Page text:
The Enchantments, Okanogan–Wenatchee National Forest, Washington State, USACrossing Mountaineer Creek on a high bridge on the way to The Enchantments

It was a long slog upward through the evergreen forest and along Mountaineer Creek. Hikes ascending through dense forest are never my favorites, but they are almost always necessary to get to the more desirable high country. And let’s face it, the long trek through the forest makes the high meadows seem even sweeter by comparison.

The afternoon went by quickly as we climbed the five mile trail toward Lake Stuart. Eventually we reached the shores of the lake. Swaths of bright green horsetails in the lake’s shallows were glowing in the late afternoon light, against the mountainsides in deep shade. I was immediately inspired by the scene, grabbed my camera, and asked Karen if she could set up the tent while I photographed. The downside was that I was chilled in the cold and windy mountain air after the sweaty hike up the trail. This is a time when I should have immediately changed into warmer clothes and ingested some calories but, no, I just HAD to get those photographs! As a result, I was really cold when I eventually got back to camp. Too cold to even fix a tripod that needed repair. In these circumstances I get the symptoms of Raynaud’s Disease, which cuts off blood flow to the fingers and leaves them ghostly white and unable to work properly.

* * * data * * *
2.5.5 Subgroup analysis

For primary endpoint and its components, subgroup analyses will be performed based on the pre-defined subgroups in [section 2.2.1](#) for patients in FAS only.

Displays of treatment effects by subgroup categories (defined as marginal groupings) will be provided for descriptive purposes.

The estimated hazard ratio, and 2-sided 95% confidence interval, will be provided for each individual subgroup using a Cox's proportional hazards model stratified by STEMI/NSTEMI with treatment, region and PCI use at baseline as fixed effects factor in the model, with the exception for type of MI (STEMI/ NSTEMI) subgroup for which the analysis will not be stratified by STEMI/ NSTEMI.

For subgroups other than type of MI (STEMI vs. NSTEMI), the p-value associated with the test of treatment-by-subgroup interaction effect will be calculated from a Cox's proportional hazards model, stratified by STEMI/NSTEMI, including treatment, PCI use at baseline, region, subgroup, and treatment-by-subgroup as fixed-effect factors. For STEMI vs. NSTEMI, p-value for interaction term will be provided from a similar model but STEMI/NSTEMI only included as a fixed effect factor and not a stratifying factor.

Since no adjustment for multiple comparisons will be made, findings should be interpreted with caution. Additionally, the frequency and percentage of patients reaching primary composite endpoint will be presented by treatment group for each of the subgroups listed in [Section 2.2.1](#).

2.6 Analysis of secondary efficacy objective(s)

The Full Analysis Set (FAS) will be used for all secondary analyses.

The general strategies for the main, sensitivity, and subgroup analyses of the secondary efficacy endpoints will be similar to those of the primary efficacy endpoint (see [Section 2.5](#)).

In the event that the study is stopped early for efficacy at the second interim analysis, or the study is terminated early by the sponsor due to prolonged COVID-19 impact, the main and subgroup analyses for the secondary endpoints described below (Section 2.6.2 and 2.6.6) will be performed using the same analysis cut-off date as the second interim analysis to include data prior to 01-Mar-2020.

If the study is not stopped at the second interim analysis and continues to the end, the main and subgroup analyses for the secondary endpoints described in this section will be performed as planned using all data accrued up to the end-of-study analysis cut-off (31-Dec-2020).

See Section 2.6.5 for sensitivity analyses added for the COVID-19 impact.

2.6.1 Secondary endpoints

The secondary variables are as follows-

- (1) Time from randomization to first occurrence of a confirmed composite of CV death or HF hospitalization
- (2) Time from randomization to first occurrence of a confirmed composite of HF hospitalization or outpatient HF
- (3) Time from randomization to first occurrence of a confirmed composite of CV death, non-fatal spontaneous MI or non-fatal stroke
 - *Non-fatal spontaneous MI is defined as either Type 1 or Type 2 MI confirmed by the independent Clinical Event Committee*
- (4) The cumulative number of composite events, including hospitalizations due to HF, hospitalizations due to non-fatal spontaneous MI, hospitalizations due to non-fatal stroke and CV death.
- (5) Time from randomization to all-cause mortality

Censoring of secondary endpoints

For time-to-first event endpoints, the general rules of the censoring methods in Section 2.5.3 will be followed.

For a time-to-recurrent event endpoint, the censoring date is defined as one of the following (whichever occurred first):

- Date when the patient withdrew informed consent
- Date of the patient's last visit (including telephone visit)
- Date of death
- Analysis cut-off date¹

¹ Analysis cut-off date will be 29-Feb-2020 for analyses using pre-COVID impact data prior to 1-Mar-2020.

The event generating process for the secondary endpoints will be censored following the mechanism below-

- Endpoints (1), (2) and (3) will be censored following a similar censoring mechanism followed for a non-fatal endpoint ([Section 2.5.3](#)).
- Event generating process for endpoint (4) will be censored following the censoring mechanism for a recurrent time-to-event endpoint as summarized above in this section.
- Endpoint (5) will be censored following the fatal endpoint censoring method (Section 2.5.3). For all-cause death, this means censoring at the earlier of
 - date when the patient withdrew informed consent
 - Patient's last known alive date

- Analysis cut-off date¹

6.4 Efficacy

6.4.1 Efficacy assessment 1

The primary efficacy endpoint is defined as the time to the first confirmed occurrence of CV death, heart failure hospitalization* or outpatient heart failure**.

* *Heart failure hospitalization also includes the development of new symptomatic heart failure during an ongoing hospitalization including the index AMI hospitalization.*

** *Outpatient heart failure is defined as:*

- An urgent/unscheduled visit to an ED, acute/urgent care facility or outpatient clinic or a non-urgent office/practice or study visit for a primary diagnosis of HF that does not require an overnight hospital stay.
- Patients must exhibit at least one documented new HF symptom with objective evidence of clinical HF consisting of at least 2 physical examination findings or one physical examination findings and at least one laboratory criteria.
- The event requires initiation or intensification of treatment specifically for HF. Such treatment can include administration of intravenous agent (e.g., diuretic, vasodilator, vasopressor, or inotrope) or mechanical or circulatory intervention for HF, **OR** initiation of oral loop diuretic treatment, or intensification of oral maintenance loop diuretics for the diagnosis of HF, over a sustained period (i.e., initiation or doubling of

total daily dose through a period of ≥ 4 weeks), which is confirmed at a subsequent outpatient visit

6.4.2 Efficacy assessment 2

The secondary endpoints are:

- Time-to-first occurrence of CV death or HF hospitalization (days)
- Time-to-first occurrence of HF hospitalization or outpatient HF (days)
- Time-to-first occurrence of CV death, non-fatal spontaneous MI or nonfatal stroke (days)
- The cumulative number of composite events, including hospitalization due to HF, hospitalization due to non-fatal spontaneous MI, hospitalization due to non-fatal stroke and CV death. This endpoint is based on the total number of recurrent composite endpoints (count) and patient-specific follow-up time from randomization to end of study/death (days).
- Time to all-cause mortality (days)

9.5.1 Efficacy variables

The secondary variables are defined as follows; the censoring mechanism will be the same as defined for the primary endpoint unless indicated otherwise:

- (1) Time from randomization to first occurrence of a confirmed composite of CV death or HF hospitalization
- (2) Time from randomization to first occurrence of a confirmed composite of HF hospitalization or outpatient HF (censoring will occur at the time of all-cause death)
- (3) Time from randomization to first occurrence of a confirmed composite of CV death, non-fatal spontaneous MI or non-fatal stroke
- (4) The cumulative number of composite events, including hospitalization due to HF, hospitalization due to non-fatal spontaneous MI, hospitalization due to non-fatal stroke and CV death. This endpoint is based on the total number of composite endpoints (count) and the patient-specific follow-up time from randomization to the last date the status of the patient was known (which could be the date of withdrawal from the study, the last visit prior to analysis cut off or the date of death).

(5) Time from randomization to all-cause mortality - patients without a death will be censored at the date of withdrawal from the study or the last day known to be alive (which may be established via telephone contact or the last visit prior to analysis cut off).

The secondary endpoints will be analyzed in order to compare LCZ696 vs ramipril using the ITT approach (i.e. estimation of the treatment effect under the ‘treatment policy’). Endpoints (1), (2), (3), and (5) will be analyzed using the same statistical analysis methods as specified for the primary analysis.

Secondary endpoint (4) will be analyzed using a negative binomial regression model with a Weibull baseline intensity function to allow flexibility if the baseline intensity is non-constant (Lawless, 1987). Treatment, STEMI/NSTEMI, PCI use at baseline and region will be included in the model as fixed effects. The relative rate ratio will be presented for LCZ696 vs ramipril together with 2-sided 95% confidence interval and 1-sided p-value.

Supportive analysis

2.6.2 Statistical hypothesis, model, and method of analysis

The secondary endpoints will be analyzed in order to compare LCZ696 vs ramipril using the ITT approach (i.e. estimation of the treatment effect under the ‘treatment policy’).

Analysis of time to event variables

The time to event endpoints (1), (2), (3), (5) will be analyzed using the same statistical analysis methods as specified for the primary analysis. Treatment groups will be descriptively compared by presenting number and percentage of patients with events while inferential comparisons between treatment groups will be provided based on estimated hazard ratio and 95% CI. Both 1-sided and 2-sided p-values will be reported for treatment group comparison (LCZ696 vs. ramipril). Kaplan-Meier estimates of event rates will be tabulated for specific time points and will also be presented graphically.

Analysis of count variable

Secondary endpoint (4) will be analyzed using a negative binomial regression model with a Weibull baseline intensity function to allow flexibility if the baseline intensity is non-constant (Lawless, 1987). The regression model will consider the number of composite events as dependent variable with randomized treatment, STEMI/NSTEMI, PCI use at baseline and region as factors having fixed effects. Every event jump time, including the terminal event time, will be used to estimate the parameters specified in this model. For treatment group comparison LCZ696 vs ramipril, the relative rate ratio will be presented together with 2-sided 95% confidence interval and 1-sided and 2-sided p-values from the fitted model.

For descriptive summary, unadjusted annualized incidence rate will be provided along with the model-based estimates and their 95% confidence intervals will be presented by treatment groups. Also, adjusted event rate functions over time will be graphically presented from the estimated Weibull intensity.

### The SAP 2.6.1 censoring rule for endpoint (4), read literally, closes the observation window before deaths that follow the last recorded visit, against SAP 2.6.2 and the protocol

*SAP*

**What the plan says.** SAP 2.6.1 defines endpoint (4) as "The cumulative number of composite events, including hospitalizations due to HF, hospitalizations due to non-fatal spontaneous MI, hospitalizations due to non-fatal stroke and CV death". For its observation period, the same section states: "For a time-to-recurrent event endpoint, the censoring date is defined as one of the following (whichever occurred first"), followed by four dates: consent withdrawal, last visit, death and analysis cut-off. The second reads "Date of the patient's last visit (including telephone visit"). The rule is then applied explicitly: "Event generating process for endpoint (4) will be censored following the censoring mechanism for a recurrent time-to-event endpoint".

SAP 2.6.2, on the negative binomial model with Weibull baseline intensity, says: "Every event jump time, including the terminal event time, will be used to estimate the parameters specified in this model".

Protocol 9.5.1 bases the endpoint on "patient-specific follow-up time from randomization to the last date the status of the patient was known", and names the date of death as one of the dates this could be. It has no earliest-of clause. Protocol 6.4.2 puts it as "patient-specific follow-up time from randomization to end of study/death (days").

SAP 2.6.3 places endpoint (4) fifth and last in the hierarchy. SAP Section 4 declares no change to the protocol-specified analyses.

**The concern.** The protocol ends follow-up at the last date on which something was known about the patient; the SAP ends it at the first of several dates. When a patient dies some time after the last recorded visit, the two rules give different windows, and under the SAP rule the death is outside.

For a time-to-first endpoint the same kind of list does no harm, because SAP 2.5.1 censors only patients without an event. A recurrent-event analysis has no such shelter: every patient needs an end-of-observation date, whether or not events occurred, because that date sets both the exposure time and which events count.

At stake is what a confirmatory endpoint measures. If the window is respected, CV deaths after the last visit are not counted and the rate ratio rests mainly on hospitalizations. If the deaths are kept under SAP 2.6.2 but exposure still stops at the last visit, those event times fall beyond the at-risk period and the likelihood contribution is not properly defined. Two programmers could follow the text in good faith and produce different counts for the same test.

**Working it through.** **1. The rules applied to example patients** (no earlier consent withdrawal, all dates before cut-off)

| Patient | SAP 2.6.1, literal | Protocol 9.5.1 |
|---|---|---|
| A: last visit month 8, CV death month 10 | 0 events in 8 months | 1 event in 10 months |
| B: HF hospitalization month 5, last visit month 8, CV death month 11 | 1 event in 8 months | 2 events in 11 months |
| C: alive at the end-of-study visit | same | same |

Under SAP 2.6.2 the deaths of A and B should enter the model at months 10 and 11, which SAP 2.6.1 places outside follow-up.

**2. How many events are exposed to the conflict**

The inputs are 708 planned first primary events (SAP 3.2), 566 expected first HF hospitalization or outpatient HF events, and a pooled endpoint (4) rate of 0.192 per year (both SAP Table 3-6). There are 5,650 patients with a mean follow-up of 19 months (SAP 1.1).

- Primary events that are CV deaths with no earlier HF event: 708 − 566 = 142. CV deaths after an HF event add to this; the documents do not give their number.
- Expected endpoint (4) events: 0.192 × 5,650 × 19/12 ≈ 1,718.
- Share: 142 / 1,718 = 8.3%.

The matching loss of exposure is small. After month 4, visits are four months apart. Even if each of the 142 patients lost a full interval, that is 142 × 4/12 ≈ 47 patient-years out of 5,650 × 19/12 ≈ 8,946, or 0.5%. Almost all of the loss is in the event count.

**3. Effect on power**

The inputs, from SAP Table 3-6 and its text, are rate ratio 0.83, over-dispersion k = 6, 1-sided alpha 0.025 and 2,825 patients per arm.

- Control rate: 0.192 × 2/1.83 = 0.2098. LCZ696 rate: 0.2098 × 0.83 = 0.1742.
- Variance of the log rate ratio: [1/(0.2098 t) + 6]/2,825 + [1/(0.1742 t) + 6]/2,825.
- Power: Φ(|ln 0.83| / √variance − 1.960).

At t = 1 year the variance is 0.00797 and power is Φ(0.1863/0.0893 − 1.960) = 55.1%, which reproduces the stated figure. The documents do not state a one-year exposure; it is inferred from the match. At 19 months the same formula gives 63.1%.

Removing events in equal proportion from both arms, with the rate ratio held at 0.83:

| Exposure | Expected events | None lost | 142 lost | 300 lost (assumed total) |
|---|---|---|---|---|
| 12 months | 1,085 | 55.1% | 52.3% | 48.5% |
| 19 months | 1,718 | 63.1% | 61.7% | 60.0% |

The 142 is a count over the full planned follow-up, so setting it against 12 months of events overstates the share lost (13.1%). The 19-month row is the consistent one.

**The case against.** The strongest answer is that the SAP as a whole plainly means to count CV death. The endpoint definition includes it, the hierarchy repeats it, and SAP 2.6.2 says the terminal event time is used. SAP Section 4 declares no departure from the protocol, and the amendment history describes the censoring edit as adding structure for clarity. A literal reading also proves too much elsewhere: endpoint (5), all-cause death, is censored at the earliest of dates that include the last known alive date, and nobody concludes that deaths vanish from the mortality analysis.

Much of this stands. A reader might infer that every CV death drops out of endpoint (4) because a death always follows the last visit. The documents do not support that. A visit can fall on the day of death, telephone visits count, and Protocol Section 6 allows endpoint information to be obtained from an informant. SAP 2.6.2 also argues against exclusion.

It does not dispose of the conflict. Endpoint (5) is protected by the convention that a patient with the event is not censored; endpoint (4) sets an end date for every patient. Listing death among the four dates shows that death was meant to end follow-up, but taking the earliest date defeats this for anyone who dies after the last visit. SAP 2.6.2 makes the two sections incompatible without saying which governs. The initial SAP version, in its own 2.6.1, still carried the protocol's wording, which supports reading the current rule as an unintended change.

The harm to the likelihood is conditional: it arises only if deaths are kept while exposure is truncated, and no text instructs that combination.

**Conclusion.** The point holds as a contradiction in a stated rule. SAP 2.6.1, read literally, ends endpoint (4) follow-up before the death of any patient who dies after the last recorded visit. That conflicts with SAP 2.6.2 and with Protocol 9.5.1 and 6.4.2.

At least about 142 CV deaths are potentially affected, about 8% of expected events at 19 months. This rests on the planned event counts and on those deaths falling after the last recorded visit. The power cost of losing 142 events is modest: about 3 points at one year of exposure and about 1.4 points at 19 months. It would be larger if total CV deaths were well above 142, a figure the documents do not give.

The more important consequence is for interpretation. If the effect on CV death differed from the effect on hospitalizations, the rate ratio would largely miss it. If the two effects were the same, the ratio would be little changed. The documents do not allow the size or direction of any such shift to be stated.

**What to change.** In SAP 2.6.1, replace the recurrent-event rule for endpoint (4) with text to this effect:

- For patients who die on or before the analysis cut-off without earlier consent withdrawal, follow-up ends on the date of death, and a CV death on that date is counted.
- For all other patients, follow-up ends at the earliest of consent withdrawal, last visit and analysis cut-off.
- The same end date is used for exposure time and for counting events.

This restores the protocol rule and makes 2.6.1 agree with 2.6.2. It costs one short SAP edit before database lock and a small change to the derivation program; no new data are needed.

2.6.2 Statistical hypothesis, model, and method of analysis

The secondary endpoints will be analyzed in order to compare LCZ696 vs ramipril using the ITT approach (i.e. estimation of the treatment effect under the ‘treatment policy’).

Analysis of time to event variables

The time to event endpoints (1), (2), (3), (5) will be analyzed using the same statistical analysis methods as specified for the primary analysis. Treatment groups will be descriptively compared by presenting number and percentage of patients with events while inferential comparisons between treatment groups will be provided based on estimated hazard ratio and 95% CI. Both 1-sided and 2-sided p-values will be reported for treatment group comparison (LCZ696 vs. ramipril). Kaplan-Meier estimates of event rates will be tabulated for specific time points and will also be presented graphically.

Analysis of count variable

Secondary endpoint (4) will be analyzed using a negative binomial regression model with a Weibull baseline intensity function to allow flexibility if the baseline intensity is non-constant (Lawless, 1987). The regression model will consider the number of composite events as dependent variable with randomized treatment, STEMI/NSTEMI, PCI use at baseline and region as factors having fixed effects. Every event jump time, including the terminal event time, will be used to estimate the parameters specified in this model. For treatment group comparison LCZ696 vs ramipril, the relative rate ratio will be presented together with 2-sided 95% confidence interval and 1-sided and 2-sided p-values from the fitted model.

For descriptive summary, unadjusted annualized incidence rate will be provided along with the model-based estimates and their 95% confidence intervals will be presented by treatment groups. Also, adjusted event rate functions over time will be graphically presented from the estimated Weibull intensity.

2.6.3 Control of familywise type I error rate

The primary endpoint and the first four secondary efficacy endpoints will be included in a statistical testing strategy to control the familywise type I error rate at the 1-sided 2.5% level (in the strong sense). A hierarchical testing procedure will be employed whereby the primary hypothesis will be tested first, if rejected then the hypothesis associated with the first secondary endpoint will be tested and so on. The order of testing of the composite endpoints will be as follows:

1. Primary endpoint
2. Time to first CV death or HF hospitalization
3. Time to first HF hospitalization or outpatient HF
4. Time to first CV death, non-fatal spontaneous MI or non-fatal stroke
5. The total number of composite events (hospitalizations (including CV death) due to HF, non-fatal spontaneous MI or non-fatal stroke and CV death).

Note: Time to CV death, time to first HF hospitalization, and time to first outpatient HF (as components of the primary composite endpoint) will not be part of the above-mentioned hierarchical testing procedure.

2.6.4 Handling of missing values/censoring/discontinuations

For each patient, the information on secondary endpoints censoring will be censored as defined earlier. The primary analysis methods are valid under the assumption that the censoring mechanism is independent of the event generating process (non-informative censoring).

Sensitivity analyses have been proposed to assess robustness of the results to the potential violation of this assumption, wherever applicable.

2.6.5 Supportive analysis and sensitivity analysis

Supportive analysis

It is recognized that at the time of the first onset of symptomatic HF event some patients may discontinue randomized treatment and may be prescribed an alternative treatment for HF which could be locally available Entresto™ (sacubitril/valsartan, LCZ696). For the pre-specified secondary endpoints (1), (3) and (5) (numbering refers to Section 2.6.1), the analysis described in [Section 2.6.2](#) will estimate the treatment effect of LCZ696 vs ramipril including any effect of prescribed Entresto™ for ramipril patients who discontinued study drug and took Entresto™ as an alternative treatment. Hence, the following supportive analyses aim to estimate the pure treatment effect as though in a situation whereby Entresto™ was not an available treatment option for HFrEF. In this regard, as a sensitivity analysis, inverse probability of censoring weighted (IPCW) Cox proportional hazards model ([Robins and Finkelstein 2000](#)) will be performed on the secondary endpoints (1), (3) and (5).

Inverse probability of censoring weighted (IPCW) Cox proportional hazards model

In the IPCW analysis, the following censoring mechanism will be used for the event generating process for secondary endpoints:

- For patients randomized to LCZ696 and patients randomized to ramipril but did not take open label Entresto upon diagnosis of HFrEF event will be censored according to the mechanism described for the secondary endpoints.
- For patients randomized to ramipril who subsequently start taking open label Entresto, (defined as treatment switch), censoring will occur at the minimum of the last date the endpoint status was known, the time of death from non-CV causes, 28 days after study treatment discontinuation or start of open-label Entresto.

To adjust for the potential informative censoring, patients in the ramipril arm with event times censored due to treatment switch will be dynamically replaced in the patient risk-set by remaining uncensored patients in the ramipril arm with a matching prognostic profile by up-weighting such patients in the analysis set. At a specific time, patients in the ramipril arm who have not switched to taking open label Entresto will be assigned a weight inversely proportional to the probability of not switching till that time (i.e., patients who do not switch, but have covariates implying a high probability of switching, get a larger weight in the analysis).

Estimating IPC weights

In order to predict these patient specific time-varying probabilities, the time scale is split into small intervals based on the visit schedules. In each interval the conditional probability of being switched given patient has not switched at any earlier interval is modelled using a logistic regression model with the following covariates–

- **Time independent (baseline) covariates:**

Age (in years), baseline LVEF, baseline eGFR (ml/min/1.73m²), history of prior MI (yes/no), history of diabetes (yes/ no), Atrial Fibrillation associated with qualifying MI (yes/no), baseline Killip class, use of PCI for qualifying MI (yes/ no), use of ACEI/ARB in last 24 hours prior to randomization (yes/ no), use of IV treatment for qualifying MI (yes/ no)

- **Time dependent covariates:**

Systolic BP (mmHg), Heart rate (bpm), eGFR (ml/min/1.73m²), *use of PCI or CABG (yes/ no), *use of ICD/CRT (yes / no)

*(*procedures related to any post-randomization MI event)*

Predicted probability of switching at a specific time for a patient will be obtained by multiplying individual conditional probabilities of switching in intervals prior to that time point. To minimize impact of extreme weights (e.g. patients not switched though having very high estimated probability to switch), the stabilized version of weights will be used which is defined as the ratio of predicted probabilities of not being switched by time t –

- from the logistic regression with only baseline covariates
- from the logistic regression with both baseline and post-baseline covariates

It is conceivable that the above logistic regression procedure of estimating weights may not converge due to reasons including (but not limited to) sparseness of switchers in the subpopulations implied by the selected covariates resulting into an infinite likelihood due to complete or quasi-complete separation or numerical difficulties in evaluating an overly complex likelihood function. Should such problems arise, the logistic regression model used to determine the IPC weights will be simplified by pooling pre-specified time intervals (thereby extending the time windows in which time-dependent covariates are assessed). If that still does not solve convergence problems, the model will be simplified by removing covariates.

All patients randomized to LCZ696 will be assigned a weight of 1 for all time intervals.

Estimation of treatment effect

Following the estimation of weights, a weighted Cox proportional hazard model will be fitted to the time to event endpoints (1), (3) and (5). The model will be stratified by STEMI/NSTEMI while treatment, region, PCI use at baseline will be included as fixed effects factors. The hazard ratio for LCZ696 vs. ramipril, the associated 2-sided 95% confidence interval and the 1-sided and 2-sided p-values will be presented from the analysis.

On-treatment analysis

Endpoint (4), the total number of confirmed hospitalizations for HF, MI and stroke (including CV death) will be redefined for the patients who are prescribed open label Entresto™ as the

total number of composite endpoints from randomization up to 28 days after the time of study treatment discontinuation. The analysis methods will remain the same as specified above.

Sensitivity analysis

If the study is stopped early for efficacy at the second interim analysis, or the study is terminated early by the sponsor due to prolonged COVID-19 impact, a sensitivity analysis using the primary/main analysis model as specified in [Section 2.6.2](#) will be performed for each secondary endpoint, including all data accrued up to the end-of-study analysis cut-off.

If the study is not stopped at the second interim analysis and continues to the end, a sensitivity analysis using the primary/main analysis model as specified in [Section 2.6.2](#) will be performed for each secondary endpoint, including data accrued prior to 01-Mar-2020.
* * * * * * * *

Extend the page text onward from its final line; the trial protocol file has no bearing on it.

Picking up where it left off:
Edge of Lake Stuart on Tranquil Morning in Alpine Lakes WilderneHorsetails at the edge of Lake Stuart, with snowy Mt. Stuart in the distance

Swamp Horsetail Massed along Lake Stuart in The EnchantmentsThe Swamp Horsetail colony had an incredibly bright yellow-green color